How to Grill with Charcoal?
Gathering friends and family for a cookout is always a welcome endeavor, and the smell of food cooking on a charcoal grill can make the mouth water. Learning the secrets of charcoal grilling will create an experience people want more of and can earn you a great reputation in the neighborhood.
If you have some questions on bringing your grilling skills to the next level, here are a few tips for easy starting, grill maintenance and creating foods that will amaze loved ones every time the grill gets lit. (1)
Proper Grill Preparation
For those who love the taste of grilled food, keeping their grill ready to go is a key ingredient many new users might not completely appreciate. A grill that has been used will need cleaning but knowing how to do it right can save you time and effort while producing the best environment for cooking food.
Once you finished cooking, the grill will still be hot. This is an opportune time to run over it with a wire brush to knock off any food particles or residue. Some cooks believe this step is unnecessary, and they prefer waiting until they have started their grill the next time. While that will also work, grills are left outdoors and are subject to investigation by creatures. Cleaning it before it cools is a good way to avoid contamination and keep the grill ready for the next cooking adventure.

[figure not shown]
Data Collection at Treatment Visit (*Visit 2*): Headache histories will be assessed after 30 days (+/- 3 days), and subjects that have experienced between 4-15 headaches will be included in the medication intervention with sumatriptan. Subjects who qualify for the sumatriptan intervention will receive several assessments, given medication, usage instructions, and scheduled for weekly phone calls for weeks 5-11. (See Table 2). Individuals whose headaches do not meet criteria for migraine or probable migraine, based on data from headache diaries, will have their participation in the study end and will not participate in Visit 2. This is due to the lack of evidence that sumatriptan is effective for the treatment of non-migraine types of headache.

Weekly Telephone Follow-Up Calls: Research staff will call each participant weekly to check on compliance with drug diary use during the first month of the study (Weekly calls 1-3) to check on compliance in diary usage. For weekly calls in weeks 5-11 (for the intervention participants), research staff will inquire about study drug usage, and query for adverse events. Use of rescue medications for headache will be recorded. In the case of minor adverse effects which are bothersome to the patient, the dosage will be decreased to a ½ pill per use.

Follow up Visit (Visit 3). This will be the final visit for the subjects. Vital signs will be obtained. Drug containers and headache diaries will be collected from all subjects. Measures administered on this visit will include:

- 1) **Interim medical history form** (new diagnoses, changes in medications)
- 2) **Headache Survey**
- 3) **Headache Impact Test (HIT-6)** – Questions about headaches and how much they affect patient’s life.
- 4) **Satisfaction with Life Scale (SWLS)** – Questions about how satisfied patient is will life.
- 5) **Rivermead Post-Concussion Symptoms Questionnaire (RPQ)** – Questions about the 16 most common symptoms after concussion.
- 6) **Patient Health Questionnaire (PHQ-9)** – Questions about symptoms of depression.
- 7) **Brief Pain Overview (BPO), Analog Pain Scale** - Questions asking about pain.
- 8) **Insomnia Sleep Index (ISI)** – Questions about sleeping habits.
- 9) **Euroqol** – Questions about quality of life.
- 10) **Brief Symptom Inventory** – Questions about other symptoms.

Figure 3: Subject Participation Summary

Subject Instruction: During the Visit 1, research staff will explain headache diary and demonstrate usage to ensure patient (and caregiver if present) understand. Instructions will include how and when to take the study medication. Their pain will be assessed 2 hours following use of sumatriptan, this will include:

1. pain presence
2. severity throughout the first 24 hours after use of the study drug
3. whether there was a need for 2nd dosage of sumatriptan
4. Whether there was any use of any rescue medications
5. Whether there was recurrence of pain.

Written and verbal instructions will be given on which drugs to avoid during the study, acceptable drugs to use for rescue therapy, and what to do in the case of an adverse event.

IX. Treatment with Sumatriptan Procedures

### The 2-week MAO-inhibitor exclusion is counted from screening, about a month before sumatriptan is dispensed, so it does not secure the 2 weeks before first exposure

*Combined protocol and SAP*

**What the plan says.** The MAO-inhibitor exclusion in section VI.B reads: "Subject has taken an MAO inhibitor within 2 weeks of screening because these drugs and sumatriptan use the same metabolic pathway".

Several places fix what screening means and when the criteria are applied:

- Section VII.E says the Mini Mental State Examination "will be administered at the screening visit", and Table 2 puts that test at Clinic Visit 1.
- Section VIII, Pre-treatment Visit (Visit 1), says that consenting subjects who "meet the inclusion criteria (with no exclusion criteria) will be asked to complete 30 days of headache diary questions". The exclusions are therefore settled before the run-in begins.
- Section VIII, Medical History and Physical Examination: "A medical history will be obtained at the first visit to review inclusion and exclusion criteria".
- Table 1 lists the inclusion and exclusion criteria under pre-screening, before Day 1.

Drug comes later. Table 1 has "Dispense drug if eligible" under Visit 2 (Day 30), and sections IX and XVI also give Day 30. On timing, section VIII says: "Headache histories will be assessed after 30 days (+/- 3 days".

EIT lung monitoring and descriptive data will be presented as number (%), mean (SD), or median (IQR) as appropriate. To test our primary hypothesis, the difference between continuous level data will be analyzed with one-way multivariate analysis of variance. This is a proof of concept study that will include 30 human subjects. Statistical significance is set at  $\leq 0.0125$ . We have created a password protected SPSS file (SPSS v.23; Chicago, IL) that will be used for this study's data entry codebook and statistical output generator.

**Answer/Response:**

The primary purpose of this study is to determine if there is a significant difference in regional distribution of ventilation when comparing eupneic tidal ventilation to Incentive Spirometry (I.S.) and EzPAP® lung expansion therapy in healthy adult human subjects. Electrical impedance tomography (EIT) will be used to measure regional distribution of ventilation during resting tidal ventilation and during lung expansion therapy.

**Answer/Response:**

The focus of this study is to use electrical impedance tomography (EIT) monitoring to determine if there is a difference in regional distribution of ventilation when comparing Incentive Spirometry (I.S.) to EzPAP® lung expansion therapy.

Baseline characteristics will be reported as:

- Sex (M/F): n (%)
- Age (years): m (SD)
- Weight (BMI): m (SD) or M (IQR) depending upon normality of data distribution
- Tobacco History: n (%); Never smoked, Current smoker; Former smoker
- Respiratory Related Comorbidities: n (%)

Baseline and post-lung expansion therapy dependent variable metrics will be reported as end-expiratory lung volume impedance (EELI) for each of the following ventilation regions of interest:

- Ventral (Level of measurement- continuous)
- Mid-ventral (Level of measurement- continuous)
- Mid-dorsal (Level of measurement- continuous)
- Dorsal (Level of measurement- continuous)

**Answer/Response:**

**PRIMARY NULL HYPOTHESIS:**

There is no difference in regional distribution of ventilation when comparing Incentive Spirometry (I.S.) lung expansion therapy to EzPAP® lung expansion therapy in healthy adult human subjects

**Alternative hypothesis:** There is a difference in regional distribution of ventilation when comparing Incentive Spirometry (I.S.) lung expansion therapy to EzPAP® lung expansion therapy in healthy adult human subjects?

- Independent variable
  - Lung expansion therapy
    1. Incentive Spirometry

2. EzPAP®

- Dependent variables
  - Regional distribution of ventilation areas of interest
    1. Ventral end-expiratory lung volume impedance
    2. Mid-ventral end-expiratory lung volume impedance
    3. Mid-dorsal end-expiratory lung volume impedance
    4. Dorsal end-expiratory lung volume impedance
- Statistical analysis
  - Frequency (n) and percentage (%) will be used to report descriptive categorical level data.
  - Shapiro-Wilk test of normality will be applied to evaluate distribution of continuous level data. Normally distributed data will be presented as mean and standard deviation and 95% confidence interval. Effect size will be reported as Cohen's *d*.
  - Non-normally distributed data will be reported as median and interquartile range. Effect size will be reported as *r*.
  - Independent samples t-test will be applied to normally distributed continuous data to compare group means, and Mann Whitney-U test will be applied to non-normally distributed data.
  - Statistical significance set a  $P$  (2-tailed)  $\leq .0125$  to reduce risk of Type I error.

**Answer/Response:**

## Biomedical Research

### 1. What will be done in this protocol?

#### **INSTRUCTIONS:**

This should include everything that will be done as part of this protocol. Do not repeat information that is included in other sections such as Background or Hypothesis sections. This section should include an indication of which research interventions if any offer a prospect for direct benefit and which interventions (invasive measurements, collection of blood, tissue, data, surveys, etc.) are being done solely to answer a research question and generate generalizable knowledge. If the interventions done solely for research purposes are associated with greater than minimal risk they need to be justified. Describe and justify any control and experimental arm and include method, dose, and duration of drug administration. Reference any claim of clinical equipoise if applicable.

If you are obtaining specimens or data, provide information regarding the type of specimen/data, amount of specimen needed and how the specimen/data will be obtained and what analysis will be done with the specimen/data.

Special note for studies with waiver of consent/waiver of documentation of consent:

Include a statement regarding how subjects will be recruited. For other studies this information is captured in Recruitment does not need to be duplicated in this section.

Light the Fire
There are several schools of thought on this part of grilling, and many new users have gone down the path of adding lighter fluid to their charcoal. Yes, it will get the fire started quickly. While those who have experience have found it leaves a residue of unwanted flavor, the first few times might be good with light fluid. Once confidence and experience take over, using a chimney is the best way to light the fire quickly without fluid.
A chimney is simply a round metal piece with holes in the bottom, and paper that has been squashed by hand is placed in the bottom with the charcoal on top. It helps to have a long match or lighter on hand to start the fire through the holes at the bottom, and then it just takes a few minutes before the charcoals will be hot enough to remove it. Make sure to wear oven mitts for this step as the metal will be quite hot and we recommend keeping them one while using tongs to spread the charcoal in the grill once it is hot enough to use.
Create Cooking Zones
Not all foods will need the same cooking temperature, so it makes sense to create cooking zones with differing heat levels. Piling coals in a smaller area will produce high heat, and the areas surrounding these piles will have lower temperatures. Searing food to get that beautiful crust should be done over the hottest part of the grill, but they should be finished in areas with lower temperatures to avoid drying them out before they are fully cooked.
We must mention grill size here because the amount of food you cook will help determine the number of zones you need to create. If you need to feed a large crowd, two or three hot zones might be necessary. Searing the food quickly to get the process started is a great way to get going, but we recommend moving charcoal around to create more medium and low heat areas to finish it properly. A large grill will accommodate this type of cooking method, but a smaller grill means cooking in batches.